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Easter 6A Sermon
1 Peter 3: 13-22

May 21, 2017


Sermon Archives


May the grace, mercy and peace of God our Father be with us in the name of his son our risen Lord and Savior, Jesus Christ; Amen.

There is a general feeling that when a person believes in God and tries to do what is right and serve others, that person will enjoy a pretty good life. That’s the way it’s supposed to be, and it is an expectation that is supported by many passages of scripture. When Jesus and his disciples came upon a man born blind, it fed right into the ethical question, “Who sinned that this happened: this man or his parents?” When Job was stricken by the circumstances of losing his wife and family, his crops, flocks and livelihood, and even his good health, he and his three friends debated over what he had done in his life to deserve such treatment. And the book of Proverbs is filled with such passages as, “My Child, do not forget my teaching, but let your heart keep my commandments; for length of days and years of life and abundant welfare they will give.” And, “Treasures gained by wickedness do not profit, but righteousness delivers from death. The Lord does not let the righteous go hungry, but he thwarts the craving of the wicked.”

In reality, anyone who has lived and experienced the disappointments of life knows that sometimes those who keep the Lord’s commandments and know the Lord’s teachings are poor and die much too young; and that the cravings of the wicked can be, at times, satisfied by their scheming; at least for a short time. In our second reading this morning, the author of the letter of 1 Peter is writing to people who are dealing with these same kinds of issues – they are diligently learning the Old Testament scripture and sharing the stories of Jesus as the one who fulfills the prophecies of the messiah. They are gathering for worship, fellowship and meals; they are loving and supporting each other as they strive to live as God is calling them to live. And yet, they are experiencing persecution. Peter writes, “It is better to suffer for doing good, if suffering should be God’s will, than to suffer for doing evil. For Christ also suffered for sins once for all, the righteous for the unrighteous, in order to bring you to God.”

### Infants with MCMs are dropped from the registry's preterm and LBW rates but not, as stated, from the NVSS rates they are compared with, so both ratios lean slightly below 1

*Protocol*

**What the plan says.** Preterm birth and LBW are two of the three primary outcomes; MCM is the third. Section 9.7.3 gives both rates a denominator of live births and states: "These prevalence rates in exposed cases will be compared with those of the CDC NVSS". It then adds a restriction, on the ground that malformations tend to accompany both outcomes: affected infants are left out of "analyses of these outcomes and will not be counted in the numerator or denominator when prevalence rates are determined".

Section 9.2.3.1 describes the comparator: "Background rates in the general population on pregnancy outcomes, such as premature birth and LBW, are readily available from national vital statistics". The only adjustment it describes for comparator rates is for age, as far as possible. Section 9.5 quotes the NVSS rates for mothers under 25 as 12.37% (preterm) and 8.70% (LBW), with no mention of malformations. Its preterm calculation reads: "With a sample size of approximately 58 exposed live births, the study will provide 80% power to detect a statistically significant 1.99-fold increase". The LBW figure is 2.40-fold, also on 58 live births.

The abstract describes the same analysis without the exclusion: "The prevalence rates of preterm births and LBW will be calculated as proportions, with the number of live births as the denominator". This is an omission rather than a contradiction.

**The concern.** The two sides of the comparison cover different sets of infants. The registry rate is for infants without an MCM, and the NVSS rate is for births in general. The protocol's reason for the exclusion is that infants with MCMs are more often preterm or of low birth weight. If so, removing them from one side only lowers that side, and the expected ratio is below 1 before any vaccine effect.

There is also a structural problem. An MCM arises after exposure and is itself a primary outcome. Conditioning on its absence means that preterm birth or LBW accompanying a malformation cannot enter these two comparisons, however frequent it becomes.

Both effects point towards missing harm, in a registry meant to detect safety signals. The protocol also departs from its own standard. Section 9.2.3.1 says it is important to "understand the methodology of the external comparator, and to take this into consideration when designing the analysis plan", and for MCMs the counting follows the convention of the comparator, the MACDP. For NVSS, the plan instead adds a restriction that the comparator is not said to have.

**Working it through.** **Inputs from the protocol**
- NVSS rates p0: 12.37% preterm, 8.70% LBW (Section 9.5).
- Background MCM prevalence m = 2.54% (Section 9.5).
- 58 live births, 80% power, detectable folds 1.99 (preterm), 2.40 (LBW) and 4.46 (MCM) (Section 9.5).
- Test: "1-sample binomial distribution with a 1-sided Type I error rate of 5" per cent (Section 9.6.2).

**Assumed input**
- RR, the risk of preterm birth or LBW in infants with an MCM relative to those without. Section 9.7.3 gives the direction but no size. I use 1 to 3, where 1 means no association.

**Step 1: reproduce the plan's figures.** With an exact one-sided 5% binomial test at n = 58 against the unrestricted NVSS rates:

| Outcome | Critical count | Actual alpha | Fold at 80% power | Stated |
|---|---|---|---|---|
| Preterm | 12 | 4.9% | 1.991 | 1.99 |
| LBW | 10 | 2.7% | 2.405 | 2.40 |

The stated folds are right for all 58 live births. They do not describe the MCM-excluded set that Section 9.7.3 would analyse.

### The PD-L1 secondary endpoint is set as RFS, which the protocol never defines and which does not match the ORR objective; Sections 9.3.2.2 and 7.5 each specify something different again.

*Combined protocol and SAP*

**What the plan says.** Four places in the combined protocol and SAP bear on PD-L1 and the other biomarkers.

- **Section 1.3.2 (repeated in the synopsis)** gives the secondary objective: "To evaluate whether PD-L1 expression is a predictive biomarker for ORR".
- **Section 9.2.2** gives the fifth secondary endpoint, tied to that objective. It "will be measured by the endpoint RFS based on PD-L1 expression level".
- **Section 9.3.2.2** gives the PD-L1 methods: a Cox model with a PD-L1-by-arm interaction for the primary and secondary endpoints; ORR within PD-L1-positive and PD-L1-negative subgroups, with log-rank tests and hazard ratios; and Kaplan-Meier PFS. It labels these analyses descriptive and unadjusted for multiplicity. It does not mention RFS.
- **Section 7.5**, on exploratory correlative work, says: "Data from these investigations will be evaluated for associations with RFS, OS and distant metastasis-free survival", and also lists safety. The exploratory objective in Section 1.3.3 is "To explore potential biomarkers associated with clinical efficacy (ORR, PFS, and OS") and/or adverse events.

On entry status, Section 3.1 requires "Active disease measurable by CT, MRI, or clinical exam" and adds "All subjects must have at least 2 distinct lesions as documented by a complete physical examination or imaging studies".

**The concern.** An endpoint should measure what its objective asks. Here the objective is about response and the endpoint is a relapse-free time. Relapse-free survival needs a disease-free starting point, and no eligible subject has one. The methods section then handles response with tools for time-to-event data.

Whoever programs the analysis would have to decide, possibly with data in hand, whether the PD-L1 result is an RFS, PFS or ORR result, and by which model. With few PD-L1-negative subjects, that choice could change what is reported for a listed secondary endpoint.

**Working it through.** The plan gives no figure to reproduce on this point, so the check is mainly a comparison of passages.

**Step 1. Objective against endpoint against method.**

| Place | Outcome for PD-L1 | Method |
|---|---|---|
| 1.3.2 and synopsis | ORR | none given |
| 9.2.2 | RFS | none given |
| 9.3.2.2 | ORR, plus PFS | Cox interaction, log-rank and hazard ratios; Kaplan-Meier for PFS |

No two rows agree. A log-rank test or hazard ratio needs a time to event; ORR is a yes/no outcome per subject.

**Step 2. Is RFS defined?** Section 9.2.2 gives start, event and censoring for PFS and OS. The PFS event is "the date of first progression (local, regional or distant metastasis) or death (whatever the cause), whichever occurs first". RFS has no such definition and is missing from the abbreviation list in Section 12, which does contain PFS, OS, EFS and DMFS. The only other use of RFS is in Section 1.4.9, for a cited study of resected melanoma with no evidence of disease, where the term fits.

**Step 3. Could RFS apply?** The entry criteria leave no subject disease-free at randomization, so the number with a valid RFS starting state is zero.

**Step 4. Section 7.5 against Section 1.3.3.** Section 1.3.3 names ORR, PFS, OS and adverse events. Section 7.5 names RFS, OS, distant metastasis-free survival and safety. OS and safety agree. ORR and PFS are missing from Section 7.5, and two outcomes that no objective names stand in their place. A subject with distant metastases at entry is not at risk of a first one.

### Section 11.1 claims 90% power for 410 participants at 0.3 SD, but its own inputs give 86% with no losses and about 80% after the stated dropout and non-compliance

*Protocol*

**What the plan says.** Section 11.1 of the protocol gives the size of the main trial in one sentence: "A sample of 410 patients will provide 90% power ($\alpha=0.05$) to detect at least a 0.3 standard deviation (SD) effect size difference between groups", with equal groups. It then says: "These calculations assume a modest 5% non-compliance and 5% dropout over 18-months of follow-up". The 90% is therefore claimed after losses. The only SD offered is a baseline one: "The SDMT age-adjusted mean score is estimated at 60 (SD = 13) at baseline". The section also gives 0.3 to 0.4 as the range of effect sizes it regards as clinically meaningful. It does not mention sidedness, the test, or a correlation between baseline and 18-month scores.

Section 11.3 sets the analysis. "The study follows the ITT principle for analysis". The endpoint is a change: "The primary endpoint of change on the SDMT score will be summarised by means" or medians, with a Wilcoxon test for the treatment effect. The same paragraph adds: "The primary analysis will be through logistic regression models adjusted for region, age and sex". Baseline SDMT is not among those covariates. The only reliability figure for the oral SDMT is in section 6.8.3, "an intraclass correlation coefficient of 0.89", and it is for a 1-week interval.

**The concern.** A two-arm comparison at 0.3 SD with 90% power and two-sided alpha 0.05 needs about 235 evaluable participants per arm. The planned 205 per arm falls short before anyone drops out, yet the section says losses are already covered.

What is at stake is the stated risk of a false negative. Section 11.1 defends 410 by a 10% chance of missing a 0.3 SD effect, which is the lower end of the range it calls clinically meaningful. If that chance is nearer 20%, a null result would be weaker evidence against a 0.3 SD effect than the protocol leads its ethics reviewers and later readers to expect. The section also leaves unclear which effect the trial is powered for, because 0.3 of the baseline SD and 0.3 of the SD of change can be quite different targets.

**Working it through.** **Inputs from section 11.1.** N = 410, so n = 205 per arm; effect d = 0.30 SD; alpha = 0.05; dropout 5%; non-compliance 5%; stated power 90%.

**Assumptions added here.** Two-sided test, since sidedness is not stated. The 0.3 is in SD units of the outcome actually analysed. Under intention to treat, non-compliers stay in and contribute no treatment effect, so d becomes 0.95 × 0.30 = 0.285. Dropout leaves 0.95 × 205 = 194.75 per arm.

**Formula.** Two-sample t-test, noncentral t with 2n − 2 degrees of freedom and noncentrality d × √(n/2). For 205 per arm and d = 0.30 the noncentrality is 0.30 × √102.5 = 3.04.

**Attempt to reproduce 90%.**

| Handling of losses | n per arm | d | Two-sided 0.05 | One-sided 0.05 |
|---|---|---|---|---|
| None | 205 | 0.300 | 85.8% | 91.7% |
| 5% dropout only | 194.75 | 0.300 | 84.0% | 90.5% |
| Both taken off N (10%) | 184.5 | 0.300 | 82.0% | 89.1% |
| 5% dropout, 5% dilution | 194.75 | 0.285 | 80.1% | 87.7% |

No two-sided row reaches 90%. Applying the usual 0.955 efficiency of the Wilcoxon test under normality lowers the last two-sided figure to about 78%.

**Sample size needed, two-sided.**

There are disputes as to when this letter was written which cause some disagreement about what kinds of sufferings the author is talking about with this specific community of early Christians. Scholars place the date of the letter anywhere from the year 60 AD to 120 AD, and there were different issues going on at different times. If it is from the earlier time period, the Christians were mostly being mildly abused and mocked by their family and friends for converting to this new faith called simply, “The Way.” They were being left out or driven out of the community, and could have lost employment or income because of it. If it was later in that time period, the audience was probably falling victim to open, official harsh persecution at the hands of one of the brutal Roman Emperors like Nero, Domitian or Trajan. Regardless of the details, this letter reminds us that people who follow Christ have always experienced innocent suffering even though they have been faithful in their lives – often because they are faithful in their lives as they seek to serve Jesus as Lord.